November 7, 2017
Russian conductor Valery Gergiev has been music director and principal conductor at the Mariinsky Theatre since 1988, and general and artistic director of the entire company, which includes opera, ballet and the orchestra, since 1996.
Gergiev’s involvement with the venerable St. Petersburg institution (now in its 235th season) dates back even longer, to 1978, when he studied at the (then) Leningrad Conservatory and was invited to become assistant conductor at the (then) Kirov Opera under Yuri Temirkanov.
Last weekend, Gergiev and the Mariinsky Orchestra gave two concerts at Zellerbach Hall for Cal Performances, as part of an extensive North American tour which ends on November 15 in New York’s Carnegie Hall.
Over the past almost four decades, the 64-year-old conductor has carefully honed and fine-tuned the Mariinsky Orchestra to astonishing results, as witnessed at last Saturday’s concert, when the all-Russian program included Shostakovich’s Symphony No. 9; the Piano Concerto No. 2 by Sergei Prokofiev; and the rarely heard Symphony No. 3, The Divine Poem by Alexander Scriabin. Gergiev has truly turned the Mariinsky Orchestra into his own ‘instrument’ - and he plays it like no other.
How he does that, is not always exactly clear. His style has always been unorthodox, to say the least. He already conducted with fluttering fingers and quivering hands when I met and interviewed him in 1994, upon his appointment as principal conductor of the Rotterdam Philharmonic Orchestra.
I have never seen him use a baton, but over time he has started conducting with something that looks like an oversized toothpick. Perhaps as a way to focus his thumb and index finger, and prevent his hands from going all “aflutter”? Who knows?
And it really doesn’t matter. The level of musicianship that Gergiev reaches with the Mariinsky Orchestra is absolutely phenomenal. Theirs is really music from another world.
The orchestra plays with a crispness, precision, and discipline that can only be the result of a longstanding, deep-rooted tradition. This was immediately evident from the Symphony No. 9 in E-flat Major, op. 70 by Dmitri Shostakovich (1906–1975), which opened the concert.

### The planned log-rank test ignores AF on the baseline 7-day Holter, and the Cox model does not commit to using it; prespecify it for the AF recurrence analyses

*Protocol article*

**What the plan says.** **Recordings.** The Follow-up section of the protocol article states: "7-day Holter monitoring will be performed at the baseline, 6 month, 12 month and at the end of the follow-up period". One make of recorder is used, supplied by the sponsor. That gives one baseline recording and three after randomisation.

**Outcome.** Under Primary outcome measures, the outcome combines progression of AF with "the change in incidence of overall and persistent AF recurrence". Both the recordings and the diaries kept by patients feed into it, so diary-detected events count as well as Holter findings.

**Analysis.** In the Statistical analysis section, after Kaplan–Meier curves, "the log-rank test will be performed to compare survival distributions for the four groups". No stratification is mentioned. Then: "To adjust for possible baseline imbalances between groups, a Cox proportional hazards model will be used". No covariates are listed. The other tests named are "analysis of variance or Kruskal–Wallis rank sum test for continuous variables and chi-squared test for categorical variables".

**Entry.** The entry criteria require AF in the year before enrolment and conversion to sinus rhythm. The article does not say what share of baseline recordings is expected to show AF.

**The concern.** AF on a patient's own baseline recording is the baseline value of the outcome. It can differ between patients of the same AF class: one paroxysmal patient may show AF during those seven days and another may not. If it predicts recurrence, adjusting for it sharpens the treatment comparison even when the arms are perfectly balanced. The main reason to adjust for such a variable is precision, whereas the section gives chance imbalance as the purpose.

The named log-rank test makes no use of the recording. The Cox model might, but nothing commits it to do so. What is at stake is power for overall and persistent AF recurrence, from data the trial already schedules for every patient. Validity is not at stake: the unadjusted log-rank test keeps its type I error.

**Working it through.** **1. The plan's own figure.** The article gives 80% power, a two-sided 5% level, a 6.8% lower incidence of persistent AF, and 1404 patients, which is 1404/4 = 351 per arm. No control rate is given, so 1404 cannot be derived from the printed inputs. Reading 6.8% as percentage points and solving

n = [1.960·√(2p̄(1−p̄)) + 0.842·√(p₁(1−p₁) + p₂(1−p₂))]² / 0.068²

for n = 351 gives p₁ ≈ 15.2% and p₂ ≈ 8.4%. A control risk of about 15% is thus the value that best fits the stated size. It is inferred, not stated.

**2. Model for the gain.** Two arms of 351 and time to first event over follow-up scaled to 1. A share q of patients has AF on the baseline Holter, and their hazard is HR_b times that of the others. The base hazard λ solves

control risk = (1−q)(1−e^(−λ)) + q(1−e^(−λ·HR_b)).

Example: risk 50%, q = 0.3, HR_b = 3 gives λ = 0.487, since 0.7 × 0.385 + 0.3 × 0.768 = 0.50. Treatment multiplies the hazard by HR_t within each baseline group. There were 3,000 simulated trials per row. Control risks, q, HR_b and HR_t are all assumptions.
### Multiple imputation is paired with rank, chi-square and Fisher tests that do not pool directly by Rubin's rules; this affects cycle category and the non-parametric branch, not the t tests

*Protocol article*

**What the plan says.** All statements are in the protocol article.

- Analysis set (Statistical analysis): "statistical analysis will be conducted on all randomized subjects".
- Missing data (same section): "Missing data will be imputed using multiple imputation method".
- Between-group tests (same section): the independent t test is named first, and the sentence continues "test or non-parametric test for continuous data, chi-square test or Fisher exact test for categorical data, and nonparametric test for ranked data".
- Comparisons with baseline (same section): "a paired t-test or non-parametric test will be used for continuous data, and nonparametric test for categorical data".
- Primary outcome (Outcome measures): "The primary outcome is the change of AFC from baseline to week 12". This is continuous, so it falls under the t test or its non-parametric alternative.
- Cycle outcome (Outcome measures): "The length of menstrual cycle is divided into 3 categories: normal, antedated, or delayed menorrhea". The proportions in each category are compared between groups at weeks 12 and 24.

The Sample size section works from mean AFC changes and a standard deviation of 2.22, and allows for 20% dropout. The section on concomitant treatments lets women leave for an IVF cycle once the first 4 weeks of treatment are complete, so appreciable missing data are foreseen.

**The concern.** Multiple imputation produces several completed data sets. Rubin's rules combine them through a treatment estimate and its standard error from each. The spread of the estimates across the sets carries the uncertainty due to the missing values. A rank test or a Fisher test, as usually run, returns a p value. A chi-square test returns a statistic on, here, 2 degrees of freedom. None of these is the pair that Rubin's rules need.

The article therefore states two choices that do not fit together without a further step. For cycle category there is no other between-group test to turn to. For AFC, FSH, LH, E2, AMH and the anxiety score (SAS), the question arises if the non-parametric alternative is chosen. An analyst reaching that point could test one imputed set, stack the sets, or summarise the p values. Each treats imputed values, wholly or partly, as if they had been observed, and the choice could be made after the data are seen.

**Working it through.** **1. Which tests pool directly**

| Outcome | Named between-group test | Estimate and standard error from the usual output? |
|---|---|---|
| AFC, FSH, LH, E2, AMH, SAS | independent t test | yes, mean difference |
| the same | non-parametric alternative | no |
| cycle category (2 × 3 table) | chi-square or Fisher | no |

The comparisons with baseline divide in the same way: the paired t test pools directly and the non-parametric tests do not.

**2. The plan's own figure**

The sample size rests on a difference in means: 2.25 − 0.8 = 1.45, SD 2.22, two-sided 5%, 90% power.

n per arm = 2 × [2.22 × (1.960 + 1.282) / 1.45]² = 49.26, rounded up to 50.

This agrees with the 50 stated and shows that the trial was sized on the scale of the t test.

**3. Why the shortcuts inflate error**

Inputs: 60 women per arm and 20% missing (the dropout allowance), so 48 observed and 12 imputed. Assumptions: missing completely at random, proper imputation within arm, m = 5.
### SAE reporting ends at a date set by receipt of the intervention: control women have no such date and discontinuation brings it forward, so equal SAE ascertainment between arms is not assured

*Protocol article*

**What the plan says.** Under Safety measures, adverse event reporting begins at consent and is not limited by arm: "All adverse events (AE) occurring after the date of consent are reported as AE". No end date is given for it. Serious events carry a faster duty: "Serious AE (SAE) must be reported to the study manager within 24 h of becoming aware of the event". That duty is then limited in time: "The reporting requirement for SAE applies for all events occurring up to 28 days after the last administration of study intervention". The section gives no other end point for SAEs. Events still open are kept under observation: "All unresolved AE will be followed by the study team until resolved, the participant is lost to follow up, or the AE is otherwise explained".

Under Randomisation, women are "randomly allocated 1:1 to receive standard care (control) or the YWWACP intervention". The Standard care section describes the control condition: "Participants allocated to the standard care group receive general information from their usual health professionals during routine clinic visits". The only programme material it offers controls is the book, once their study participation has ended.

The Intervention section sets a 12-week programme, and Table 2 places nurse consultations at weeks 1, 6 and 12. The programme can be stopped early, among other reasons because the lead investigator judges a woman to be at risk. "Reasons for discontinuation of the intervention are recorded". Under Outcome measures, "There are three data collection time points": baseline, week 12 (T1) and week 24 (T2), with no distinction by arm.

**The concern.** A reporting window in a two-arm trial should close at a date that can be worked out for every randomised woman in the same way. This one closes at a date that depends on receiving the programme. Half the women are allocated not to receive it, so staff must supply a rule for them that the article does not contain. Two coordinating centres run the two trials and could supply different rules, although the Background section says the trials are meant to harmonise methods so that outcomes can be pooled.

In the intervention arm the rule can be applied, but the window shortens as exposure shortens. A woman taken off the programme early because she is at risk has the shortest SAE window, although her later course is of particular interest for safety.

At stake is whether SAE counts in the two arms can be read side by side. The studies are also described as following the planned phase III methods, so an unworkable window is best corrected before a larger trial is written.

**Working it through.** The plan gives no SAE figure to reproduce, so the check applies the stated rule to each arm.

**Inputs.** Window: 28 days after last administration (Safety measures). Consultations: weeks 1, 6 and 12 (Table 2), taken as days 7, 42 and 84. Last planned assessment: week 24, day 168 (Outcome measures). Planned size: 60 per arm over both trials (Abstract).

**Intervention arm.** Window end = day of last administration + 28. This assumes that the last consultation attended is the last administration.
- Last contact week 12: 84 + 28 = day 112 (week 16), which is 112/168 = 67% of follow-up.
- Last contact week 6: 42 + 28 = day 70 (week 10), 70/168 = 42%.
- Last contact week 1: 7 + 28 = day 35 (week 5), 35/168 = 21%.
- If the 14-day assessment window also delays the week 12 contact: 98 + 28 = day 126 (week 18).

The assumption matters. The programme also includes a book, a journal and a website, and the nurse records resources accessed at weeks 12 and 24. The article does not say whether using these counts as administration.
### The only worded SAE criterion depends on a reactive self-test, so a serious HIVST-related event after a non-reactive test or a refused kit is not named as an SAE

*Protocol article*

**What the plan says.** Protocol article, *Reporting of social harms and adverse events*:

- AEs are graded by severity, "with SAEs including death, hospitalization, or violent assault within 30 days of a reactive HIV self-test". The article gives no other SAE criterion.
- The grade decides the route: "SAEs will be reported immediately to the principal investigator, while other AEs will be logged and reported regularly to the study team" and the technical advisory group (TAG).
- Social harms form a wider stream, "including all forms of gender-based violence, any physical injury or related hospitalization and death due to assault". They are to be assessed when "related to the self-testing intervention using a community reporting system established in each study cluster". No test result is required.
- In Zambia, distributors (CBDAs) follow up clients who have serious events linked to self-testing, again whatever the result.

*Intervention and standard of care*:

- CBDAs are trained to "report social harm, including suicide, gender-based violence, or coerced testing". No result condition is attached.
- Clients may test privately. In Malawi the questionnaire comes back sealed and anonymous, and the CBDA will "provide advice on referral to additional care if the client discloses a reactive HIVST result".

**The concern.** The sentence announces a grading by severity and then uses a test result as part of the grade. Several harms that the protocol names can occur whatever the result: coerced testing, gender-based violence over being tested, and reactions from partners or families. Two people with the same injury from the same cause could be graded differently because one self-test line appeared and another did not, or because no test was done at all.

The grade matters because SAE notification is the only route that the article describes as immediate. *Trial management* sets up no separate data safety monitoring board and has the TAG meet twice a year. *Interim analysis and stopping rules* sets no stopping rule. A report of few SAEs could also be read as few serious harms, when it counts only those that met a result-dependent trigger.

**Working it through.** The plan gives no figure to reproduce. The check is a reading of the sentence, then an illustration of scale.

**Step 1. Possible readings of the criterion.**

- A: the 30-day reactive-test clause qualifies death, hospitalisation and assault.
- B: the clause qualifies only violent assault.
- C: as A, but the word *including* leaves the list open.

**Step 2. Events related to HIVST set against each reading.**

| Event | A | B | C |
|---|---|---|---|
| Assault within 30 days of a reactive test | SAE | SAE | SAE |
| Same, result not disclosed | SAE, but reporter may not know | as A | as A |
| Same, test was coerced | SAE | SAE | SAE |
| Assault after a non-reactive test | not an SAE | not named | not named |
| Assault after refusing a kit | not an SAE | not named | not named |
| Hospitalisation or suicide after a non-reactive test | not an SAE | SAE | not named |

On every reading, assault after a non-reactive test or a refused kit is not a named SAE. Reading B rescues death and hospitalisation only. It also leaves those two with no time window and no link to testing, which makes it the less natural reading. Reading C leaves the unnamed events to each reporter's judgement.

On the surface, this Ninth is a rather abstract piece, written in a neo-classical style, but Gergiev peeled away the layers of classicism to expose the bitterness and cynicism within. Especially the final Allegretto, connected to the previous Largo by a stirring, sometimes haunting bassoon solo, was rife with wonderful musical sarcasm.
Denis Matsuev was soloist in the Piano Concerto No. 2 in G Minor, Op. 16 by Sergei Prokofiev (1891-1953). Matsuev is a powerful pianist with a continuously big sound, whose dynamic range is much less subtle and compromising than his expressive range. But every note he played sounded snappy and clearly articulated, and he showed his technical prowess in the two, massively demanding cadenzas of this concerto.
Due to the location of my seat in the auditorium, I couldn’t see Matsuev’s hands, which was especially unfortunate in the second movement of Prokofiev’s concerto; a Scherzo in which the pianist plays nonstop sixteenth notes at a rate of about ten notes per second, per hand. It was spectacular.
Matsuev’s encore, one of Rachmaninoff’s nine Études-Tableaux, Op. 39, was the perfect antidote for Prokofiev’s manic energy.
It was in Alexander Scriabin’s Symphony No. 3 in C Minor, op. 43 that Gergiev showed what a magnificent instrument the Mariinsky Orchestra really is.
Scriabin (1872–1915) is a fascinating and unique figure in Russian musical history, who drew inspiration from divinity, spirituality, and a very personal form of mysticism.
Like Scriabin’s score, the orchestra sounded lush, refined, and full of rich detail and kaleidoscopic imagery, turning the four uninterrupted sections of the symphony into one long, extended, restless development; one large, unresolved musical question in search of a resolution.
And when the answer finally came, it was glorious and majestic.